As theatre tickets sales go up, fears over panto Christmas bookings play catch-up

By Ian Youngs
Entertainment & arts reporter

Published
Image source, Getty Images
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The Christmas tickets help to pay for shows that are not available at the theatre during other seasons

Theatres all over Britain are reviving pantomime season with the help of horse costumes, beanstalks and stunning dame dresses. Yes, they are.

New research shows that many are still hesitant to watch live broadcasts, despite the fact that we have not yet recovered from the pandemic.

According to the Audience Agency, as the holiday season approached, ticket sales for theatres fell by one-third compared with pre-pandemic levels.

Theatres need Christmas shows to make a profit and reach new audiences.

Last year’s productions were mostly cancelled, or cut short. But this Christmas venue can host performances at any capacity.

The most recent week available, 25 October was the most recent week that Audience Members bought 473 807 tickets.

There was also a decline of 34% in sales during the time period before the pandemic.

The Audience Agency oversees the sales of more than 340 English venues.

October was a good month for ticket buying. Some producers also reported that there has been an increase in sales this month.

Several theatres in the West End, not included in this survey, reported having full houses.

Anne Torreggiani, chief executive of Audience Agency, stated that the drop in attendance was more problematic for smaller venues and organizations located outside big cities.

According to her, “The festive season (panto and traditional festive offerings) may drop by 30-40% in worst cases. It is clear that this has serious consequences for many businesses who expect to spend large sums on these Christmas productions.

“The consequences could be quite drastic. Many places are fortunate to have received the money they needed from the government. But this may be an extremely devastating blow.

Further research was done in October. 23% said that they would go to a panto every year, but 17% said this year’s chances were eight-out of ten.

The likelihood of older people attending is lower than that of 16-24-year-olds.

According to The Stage, several schools in Scotland have stopped running panto tours this year.

Trevor MacFarlane was the Director of Culture Commons. “This could spell trouble in venues throughout the country that rely on packed-out panto productions to generate up to 25% of the annual box office revenues.

“This income subsists the remaining year’s programme, important community outreach, and educational activities.

Many factors are at work here. 2019 saw a decline in school and group bookings. Grandparents and other significant elders may be reluctant to join younger friends and families into the theatre.

“In areas outside London, especially those that are not metropolitan areas, concerns about returning to cultural activities in person seem to be more prominent.”

He added that the Centre for Cultural Value (which conducted the research along with the Audience Agency and Creative Industries Policy and Evidence Centre) will “continue monitor the situation and share any emerging findings to the government”.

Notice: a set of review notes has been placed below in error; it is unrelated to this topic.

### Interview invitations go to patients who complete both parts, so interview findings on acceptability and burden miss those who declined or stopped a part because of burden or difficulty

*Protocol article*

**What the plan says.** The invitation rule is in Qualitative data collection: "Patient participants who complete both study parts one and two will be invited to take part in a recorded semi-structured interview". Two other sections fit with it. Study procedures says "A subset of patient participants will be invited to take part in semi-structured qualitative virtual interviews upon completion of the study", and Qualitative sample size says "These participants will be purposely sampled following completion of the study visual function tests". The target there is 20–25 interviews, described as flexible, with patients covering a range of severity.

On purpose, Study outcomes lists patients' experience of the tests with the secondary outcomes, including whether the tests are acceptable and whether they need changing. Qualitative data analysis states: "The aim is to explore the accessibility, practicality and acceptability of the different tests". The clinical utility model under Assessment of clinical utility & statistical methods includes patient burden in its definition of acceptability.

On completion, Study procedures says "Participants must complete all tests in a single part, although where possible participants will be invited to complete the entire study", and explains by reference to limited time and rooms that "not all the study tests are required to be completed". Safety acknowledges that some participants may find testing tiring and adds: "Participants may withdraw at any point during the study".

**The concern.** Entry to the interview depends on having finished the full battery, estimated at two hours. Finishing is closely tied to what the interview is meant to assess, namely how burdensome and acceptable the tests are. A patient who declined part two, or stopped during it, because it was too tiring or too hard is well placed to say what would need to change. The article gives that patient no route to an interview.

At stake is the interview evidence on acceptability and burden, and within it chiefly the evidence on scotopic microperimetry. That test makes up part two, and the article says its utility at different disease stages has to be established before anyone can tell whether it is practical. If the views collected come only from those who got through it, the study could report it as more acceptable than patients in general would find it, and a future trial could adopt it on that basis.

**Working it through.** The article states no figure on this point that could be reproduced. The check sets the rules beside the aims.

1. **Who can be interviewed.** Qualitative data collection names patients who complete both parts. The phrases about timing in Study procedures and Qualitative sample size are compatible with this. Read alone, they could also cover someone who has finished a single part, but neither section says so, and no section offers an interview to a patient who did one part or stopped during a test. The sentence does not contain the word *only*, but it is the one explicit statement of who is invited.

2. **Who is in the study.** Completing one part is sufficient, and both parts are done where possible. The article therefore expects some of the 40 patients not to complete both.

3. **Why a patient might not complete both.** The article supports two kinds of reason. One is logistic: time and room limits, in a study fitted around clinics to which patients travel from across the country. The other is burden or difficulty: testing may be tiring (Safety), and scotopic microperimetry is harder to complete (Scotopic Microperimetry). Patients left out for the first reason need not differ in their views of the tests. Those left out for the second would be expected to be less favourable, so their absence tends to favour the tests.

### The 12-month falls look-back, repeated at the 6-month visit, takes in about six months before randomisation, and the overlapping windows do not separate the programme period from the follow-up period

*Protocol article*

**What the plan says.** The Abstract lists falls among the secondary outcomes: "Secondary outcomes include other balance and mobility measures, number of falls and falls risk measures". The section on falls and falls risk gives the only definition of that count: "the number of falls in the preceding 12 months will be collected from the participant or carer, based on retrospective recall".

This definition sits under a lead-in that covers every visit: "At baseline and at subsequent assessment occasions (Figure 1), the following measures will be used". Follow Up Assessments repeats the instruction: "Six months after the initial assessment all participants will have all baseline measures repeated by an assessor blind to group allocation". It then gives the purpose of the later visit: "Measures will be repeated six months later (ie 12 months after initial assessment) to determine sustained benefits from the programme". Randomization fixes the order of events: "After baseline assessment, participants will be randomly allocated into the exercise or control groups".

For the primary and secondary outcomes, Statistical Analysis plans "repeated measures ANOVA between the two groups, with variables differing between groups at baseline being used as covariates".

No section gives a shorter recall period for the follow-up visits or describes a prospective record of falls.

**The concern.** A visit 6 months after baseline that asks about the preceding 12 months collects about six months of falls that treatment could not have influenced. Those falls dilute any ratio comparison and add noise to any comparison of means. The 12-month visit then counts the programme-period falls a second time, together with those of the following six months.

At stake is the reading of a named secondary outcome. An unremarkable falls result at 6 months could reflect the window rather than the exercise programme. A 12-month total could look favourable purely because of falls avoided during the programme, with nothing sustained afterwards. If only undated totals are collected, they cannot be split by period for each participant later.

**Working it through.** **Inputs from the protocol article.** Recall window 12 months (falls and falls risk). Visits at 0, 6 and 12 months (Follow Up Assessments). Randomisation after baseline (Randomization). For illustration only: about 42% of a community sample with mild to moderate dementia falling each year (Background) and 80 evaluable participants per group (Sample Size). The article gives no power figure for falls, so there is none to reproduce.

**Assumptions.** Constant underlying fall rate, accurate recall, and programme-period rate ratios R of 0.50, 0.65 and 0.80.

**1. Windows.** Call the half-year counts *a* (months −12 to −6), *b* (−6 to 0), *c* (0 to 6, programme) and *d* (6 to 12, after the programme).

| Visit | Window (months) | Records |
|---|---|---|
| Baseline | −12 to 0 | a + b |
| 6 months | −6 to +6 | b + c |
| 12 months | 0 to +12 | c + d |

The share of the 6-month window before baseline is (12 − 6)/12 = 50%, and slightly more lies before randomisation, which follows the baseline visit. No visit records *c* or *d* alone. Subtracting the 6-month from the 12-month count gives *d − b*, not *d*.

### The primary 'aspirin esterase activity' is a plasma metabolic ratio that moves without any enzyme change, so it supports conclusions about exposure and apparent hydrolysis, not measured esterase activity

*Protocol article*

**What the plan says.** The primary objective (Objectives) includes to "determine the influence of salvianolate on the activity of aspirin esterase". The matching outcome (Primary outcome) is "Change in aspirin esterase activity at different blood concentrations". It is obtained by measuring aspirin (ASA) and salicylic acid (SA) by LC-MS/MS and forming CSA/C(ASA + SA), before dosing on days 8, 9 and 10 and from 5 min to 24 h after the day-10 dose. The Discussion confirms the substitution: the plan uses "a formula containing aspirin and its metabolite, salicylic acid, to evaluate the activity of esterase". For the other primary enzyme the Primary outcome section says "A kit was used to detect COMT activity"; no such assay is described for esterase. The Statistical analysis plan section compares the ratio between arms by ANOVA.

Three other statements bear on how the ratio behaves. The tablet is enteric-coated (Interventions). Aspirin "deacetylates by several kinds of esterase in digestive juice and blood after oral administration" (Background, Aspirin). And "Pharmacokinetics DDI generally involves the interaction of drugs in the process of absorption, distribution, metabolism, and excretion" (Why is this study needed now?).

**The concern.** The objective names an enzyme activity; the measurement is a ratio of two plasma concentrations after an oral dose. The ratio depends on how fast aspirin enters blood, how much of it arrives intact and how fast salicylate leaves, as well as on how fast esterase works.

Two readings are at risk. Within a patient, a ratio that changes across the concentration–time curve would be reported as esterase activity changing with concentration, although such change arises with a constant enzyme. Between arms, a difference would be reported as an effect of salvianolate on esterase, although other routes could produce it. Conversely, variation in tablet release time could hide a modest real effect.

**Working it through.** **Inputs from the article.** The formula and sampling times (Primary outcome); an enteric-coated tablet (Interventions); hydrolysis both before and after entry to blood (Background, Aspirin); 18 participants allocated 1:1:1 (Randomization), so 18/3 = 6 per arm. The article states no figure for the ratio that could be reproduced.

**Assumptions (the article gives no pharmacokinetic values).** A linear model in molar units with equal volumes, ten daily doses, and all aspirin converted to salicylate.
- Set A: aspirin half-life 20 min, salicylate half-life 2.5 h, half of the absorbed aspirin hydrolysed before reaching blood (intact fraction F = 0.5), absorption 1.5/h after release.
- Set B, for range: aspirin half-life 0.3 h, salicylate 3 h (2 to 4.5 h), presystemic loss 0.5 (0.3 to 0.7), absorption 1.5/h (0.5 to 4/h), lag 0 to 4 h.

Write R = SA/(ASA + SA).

“Catching up nicely”

Emily Wood is co-director at Evolution Productions. The company has 11 pantomimes in the UK. She said that box office revenues had experienced a “slow start”, but now are experiencing a strong surge.

According to her, she stated that “we’ve noticed a completely different sales pattern than usual.” But, in fact, the numbers are improving.

“Certainly, these last few weeks have been stronger than the equivalent weeks two-years ago because there’s more to buy. Things are improving and we’re catching up.

A separate research was published this month that found 32% of former theatre audiences were not still planning on returning to the venues.

Many stated that they avoid crowd interactions or are concerned about other people not following Covid safety guidelines.

Andrew Lloyd Webber said Tuesday on BBC Radio 4’s Front Row, that the issue of low attendance in theatres wearing masks was “a concern” and that he wants to make it compulsory at all six of them.

The New Year is a testing year

However, he stated that the West End would benefit if they did so all together. He said, “At this moment, we don’t believe that will across my theatres.” It’s up the producers.

It’s best that it is done as an entity by the West End at this time. Yes, it would be something that I’d like to introduce, but I’m not convinced it’s needed at the moment.

Lord Lloyd Webber said that West End shows were performing well with young audiences. He stated that the New Year will be the “testing point” for the West End.

Society of London Theatre represents the West End and said that many of its members see audience numbers in excess of pre-pandemic levels.

Lord Lloyd Webber requires that audience members show proof of natural immunity or negative testing, even though it is not a legally required requirement in England.

Others theatre owners may also request Covid passports such as the Ambassadors Theatre Group which operates 37 venues in the UK and the Storyhouse of Chester.

Covid passes, which are required to enter theaters in Wales, will become mandatory in Northern Ireland starting next week. They are not required by the Scottish government.

Source: BBC.com

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